os.environ is surprisingly liberal in some ways
The way you access and modify Unix environment variables in Python
programs is generally through
os.environ; Python 3
being Python 3, sometimes you need
os.environb. In Unix,
what can go in the environment is somewhat fuzzy and while Python has some
issues with character encodings, it's otherwise surprisingly liberal
in a number of ways.
The first way that os.environ is liberal is that it allows environment variables to have blank values:
>>> os.environ["FRED"] = "" >>> subprocess.run("printenv") [...] FRED= [...]
It's possible to do this with some Unix shells as well, but
traditionally environment variables are generally assumed to have
non-blank values. Quite a lot of code is likely to assume that a
blank value is the same as the variable being unset, although in
Python you can tell the difference since
KeyError if the environment variable doesn't exist at all.
A bigger way that os.environ is liberal is that it will allow you to use non-traditional characters in the names of environment variables:
>>> os.environ["FRED/BAR"] = "Yes" >>> subprocess.run("printenv") [...] FRED/BAR=Yes
On Unix, setting an environment variable uses
which generally only requires that you avoid '='. Python specifically
checks for an '=' in your name so that it can generate a specific
error, and otherwise passes things through.
Python itself doesn't particularly restricted environment variable names beyond that. As a result you can do all sorts of odd things with environment variable names, including putting spaces and Unicode into them (at least in a UTF-8 environment). Some or many of these environment variables won't be accessible to a shell program, but not everything that interprets the environment follows the shell's rules.
The case where this came up for me recently was in Dovecot post-login scripting, which in some cases can require you to create environment variables with '/' in their names. Typical shells disallow this, but I was quite happy to find that Python was perfectly willing to go ahead and everything worked fine.
Python's Global Interpreter Lock is not there for Python programmers
I recently read Evan Ovadia's Data Races in Python, Despite the Global Interpreter Lock (via), which discusses what its title says. Famously, the Global Interpreter Lock only covers the execution of individual Python bytecodes (more or less), and what this does and doesn't cover is tricky, subtle, and depends on the implementation details of Python code. For example, making a Python class better and more complete can reduce what's safe to do with it without explicit locking.
These days, I've come to feel that the Global Interpreter Lock is not really for Python programmers. Who the GIL is for is the authors of CPython packages that are written in C (or in general any compiled language). The GIL broadly allows authors of those packages to not implement any sort of locking in their own code, even when they're manipulating C level data structures, because they're guaranteed that their code will never be called concurrently or in parallel. This extends to the Python standard objects themselves, so that (in theory) Python dicts don't need any sort of internal locks in order to avoid your CPython process dumping core or otherwise malfunctioning spectacularly. Concurrency only enters into your CPython extension if you explicitly release the GIL, and the rules of the CPython API make you re-take the GIL before doing much with interpreter state.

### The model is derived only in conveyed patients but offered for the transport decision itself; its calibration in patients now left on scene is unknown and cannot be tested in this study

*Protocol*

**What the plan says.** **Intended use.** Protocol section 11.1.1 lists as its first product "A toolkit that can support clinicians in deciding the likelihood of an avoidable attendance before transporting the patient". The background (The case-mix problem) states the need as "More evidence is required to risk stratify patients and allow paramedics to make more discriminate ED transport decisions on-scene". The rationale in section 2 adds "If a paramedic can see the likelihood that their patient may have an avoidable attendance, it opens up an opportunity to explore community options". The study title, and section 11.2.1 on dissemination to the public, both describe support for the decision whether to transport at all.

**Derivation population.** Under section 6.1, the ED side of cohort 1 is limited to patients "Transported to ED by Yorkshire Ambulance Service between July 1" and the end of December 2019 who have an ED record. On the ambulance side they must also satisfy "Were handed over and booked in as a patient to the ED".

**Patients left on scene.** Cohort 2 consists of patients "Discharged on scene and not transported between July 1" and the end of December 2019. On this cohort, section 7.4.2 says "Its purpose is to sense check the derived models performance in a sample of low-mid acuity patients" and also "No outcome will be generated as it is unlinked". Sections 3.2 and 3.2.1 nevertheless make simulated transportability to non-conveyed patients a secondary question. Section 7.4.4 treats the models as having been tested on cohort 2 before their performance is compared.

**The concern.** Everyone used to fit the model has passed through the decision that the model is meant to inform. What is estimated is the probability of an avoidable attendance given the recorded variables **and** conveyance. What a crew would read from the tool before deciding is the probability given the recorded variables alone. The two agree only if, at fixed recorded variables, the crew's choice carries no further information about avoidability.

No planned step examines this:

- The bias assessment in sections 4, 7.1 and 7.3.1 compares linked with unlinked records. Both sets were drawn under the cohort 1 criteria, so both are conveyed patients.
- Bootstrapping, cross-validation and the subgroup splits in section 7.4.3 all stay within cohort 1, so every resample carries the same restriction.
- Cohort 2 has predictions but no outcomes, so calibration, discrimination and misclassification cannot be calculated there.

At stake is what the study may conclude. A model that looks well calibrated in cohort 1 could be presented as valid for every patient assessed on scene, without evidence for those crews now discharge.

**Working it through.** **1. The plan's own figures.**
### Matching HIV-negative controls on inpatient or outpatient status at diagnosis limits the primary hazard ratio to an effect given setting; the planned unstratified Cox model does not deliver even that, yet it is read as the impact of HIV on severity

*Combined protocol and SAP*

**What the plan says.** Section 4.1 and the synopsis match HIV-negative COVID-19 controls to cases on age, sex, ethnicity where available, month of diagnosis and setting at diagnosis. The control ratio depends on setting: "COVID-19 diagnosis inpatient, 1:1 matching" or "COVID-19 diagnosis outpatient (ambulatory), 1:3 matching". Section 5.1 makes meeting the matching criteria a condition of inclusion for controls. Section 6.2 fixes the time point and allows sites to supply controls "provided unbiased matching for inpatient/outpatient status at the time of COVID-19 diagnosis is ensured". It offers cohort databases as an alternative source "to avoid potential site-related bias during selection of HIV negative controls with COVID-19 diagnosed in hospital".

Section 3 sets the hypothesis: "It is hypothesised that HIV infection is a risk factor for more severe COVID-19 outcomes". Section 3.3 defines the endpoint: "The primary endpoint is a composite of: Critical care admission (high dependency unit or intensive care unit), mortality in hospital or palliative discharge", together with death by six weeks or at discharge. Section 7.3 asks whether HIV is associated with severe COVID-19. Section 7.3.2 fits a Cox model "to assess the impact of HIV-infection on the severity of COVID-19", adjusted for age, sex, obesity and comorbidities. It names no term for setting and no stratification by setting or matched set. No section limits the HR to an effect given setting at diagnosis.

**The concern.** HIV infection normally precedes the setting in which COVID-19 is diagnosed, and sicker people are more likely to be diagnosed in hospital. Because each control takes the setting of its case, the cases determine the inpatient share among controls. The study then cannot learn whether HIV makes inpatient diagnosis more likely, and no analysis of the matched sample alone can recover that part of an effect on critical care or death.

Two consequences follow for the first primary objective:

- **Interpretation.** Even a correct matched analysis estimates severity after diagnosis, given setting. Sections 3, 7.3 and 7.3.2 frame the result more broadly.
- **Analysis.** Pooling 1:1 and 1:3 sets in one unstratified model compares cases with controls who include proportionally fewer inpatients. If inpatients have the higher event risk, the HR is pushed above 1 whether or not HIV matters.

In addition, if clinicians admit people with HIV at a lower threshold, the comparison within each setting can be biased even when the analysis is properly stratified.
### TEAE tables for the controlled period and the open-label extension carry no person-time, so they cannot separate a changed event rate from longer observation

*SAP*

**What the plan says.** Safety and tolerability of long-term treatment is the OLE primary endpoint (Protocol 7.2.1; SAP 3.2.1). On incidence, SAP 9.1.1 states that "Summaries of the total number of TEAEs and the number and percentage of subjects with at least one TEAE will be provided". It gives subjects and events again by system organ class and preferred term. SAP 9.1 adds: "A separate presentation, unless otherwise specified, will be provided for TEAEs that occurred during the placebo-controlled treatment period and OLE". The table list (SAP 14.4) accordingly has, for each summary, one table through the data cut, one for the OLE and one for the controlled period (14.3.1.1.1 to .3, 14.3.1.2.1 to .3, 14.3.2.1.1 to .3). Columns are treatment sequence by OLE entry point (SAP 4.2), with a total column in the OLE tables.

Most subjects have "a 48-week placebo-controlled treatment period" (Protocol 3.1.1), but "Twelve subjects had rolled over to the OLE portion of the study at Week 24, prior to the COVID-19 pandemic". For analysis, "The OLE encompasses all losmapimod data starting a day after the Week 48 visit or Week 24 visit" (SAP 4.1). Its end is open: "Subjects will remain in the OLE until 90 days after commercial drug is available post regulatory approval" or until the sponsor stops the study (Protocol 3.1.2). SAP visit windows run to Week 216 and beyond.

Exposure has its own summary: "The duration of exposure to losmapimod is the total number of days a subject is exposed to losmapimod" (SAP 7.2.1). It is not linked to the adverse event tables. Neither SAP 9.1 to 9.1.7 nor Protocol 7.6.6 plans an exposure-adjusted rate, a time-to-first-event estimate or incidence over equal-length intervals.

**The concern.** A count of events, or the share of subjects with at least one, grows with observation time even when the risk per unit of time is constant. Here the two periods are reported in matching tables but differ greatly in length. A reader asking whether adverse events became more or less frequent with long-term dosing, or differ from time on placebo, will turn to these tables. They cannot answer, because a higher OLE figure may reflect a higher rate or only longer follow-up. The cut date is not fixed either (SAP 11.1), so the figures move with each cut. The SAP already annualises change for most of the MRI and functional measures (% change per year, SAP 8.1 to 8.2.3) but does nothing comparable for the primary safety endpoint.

(There are probably traps lurking even for C level extensions that allow calls back into Python code to do things like get attributes. Python code can come into the picture in all sorts of places. But for simple operations, you have a chance.)
Avoiding internal locks while looking into or manipulating objects matters a lot for single threaded performance (Python code looks into objects and updates object reference counts quite frequently). It also makes the life of C extensions simpler. I'm not sure when threading was added to Python (it was a very long time ago), but there might have been C extensions that predated it and which would have been broken in multi-threaded programs if CPython added a requirement for internal locking in C-level code.
The Global Interpreter Lock can be exploited by Python programmers;
doing so is even fun. But we really shouldn't
do it, because it's not designed for us and it doesn't necessarily
work that well when we try to use it anyway. Python has a variety
of explicit locking available in the standard library
threading module, and we
should generally use them even if it's a bit more annoying.
(Honesty compels me to admit that I will probably never bother to use locking around 'simple' operations like appending to a list or adding an entry to a dict. I suspect at least some people would even see using explicit locks for that (in threaded code) to be un-Pythonic.)